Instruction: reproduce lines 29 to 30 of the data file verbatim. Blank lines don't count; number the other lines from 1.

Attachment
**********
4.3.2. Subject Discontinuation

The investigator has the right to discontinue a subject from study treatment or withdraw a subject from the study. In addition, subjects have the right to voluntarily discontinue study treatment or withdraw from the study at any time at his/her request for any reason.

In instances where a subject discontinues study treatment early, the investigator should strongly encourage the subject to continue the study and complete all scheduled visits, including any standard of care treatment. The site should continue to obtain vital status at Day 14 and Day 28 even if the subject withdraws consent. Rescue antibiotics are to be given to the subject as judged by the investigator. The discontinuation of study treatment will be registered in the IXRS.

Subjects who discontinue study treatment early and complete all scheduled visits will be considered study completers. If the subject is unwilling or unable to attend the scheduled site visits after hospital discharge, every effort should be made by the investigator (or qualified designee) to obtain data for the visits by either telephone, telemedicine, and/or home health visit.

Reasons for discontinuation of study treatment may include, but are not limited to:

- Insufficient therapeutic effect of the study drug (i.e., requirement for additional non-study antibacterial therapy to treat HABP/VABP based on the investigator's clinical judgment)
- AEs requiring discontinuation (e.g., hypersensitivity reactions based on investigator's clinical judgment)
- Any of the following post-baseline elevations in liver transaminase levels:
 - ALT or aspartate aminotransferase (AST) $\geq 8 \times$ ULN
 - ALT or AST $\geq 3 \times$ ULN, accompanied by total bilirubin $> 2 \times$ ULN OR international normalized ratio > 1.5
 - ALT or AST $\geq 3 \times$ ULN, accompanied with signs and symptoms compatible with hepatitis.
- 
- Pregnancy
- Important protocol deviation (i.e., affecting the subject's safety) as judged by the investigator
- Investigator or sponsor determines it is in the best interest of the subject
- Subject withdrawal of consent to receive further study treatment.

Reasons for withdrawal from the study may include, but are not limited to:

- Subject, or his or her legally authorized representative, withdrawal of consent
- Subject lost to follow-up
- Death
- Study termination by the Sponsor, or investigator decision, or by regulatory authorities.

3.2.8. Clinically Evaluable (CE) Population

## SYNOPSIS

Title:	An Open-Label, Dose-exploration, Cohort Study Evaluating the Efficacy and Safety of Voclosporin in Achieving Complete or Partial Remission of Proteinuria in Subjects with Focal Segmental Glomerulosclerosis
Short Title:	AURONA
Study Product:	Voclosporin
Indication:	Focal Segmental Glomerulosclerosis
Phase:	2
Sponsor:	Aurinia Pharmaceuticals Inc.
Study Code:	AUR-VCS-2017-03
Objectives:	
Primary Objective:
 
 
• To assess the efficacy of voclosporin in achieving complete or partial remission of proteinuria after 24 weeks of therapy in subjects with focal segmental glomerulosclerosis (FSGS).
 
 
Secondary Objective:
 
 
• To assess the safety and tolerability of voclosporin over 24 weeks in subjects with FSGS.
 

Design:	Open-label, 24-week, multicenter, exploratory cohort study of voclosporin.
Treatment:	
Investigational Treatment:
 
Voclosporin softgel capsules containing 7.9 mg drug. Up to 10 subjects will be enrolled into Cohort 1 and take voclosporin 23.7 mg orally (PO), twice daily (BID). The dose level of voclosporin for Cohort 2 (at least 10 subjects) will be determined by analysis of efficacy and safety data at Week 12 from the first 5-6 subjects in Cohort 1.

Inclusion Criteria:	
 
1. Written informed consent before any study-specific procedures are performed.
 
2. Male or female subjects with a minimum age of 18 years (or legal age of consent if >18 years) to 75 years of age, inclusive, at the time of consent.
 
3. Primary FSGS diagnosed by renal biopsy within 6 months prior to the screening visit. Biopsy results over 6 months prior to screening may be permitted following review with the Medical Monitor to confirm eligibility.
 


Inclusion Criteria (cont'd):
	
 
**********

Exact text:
Sponsor:	Aurinia Pharmaceuticals Inc.
Study Code:	AUR-VCS-2017-03